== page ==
Graduate Courses

ITAL530 Dante in Translation

A critical reading of Dante’s Divine Comedy and selections from the minor works, with an attempt to place Dante’s work in the intellectual and social context of the late Middle Ages by relating literature to philosophical, theological, and political concerns.
Course Type: Graduate
Term: Fall 2017
Day/Time: T TH 1.00-2.15; 1 HTBA

ITAL700 Vico's Poetic Philosophy

This course examines Vico’s thought globally and in the historical context of the late Renaissance and the Baroque. Starting with Vico’s Autobiography, working to his University Inaugural Orations, On the Study of Methods of Our Time, the seminar delves into his juridical-political texts and submits the second New Science (1744) to a detailed analysis. Some attention is given to Vico’s poetic production and the encomia he wrote. The overarching idea of the seminar is the definition of Vico’s new discourse for the modern age. To this end, discussion deals prominently with issues such as Baroque encyclopedic representations, the heroic imagination, the senses of “discovery,” the redefinition of “science,” the reversal of neo-Aristotelian and neo-Platonic poetics, the crisis of the Renaissance, and the role of the myth.
Course Type: Graduate
Term: Fall 2017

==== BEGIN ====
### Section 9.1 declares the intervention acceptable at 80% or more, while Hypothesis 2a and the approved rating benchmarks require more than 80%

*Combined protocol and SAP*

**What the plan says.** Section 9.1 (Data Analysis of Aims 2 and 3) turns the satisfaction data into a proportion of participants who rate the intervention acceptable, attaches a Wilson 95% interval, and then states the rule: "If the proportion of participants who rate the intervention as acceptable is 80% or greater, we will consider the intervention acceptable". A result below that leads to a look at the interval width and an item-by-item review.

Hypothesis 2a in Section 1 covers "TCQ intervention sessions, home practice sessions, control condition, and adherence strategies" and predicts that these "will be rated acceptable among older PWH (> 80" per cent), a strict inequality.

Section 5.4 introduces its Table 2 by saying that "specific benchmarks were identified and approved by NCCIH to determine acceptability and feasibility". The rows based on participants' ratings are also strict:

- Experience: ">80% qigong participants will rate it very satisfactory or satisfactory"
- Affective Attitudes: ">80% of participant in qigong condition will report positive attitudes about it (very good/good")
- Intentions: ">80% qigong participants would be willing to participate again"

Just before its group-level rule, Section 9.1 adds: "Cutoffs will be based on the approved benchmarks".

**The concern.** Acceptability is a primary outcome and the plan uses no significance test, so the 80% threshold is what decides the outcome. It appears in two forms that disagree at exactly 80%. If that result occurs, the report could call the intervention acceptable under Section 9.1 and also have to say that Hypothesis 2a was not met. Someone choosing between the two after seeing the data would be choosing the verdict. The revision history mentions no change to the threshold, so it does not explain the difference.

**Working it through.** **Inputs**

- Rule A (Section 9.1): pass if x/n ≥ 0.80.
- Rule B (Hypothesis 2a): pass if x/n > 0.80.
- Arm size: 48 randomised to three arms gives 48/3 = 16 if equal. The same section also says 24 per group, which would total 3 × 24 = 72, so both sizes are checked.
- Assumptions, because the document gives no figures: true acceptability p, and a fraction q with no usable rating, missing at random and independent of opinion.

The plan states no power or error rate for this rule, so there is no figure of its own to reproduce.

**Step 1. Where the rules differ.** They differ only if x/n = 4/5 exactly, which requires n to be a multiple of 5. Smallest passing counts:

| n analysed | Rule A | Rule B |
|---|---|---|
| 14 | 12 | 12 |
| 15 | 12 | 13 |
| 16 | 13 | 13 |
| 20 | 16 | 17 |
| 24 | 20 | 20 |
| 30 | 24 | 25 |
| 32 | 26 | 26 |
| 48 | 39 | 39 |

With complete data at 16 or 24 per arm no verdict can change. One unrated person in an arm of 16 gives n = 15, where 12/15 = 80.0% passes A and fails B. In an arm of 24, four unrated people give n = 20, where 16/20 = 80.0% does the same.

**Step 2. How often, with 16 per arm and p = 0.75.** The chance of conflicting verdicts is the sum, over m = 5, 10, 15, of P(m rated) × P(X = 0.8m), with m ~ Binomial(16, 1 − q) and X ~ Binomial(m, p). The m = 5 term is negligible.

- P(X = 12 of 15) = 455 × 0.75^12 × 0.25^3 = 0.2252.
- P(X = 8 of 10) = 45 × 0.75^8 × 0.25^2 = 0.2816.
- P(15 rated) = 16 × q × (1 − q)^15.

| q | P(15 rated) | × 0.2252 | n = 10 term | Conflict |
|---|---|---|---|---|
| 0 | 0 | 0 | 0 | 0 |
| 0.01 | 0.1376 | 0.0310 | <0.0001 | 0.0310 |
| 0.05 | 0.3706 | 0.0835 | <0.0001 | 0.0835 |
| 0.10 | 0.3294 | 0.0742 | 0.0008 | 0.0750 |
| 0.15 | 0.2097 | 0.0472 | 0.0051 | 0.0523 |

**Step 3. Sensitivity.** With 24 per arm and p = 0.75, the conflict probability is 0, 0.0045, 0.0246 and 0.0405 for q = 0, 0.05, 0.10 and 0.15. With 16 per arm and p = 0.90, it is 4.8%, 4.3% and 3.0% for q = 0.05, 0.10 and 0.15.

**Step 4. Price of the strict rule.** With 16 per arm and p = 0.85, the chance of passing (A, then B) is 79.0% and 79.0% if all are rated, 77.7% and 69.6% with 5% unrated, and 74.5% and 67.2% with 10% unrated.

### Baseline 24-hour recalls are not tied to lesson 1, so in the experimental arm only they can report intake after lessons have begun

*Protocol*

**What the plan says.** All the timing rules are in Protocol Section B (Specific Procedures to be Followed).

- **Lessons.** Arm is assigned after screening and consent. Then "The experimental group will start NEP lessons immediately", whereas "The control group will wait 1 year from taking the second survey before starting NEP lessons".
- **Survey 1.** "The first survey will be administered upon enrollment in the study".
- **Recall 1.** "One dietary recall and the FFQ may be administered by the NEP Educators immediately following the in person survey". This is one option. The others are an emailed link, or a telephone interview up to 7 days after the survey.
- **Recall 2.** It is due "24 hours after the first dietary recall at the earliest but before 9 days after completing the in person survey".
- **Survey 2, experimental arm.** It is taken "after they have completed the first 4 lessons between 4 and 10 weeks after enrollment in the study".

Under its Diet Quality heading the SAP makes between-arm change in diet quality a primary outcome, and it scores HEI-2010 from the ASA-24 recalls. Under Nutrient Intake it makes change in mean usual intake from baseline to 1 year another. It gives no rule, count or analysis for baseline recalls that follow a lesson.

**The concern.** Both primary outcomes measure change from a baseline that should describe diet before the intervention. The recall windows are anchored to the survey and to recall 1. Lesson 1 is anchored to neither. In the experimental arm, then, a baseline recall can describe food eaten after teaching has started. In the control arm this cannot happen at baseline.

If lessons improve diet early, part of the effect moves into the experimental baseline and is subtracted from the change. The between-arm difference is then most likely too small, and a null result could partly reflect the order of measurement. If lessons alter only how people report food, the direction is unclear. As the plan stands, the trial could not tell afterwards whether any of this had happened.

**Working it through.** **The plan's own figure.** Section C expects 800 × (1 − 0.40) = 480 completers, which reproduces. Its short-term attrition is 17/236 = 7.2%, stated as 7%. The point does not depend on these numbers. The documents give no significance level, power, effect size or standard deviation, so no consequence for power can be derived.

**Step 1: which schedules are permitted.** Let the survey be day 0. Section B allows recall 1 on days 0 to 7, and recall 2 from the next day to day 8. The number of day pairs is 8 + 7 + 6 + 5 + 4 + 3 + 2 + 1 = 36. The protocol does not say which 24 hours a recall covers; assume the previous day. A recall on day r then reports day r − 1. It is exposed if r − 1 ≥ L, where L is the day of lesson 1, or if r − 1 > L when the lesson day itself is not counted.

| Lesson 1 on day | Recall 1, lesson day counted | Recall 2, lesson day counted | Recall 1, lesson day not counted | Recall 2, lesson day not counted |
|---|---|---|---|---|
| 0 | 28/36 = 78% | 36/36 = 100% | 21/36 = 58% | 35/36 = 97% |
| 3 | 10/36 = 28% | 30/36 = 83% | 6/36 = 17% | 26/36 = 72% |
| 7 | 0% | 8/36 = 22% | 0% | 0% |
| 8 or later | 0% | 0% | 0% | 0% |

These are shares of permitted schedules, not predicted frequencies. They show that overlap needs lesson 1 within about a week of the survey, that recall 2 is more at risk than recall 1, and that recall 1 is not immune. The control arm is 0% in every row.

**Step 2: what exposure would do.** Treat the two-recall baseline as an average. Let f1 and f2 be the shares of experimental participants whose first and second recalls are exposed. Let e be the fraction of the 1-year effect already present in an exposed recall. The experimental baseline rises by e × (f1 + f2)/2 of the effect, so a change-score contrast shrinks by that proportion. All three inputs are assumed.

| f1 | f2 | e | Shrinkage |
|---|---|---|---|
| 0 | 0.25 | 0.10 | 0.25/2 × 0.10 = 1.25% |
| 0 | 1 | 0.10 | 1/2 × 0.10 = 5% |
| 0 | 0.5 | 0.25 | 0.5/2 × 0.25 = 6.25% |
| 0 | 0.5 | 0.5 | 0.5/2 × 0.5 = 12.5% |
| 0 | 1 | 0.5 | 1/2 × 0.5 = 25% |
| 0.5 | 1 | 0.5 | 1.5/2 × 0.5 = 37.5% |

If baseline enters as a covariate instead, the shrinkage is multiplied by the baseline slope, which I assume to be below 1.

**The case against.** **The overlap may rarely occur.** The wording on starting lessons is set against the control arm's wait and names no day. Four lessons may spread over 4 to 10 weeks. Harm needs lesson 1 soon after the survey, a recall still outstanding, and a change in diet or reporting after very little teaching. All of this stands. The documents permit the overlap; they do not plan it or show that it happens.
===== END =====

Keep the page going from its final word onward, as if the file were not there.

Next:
Day/Time: T 3.30-5.20

ITAL781 The Decameron

An in-depth study of Boccaccio’s text as a journey in genre in which the writer surveys all the storytelling possibilities available to him in the current repertory of short narrative fiction—ranging from ennobling example to flamboyant fabliaux, including hagiography, aphorisms, romances, anecdotes, tragedies, and practical jokes—and self-consciously manipulates those forms to create a new literary space of astonishing variety, vitality, and subversive power. In the relationship between the elaborate frame-story and the embedded tales, theoretical issues of considerable contemporary interest emerge—questions of gendered discourse, narratology, structural pastiche, and reader response among them. The Decameron is read in Italian or in English. Close attention is paid to linguistic usage and rhetorical techniques in this foundational text of the vernacular prose tradition.
In English.
Professor: Millicent Marcus
Course Type: Graduate
Term: Fall 2017
Day/Time: W 3.30-5.20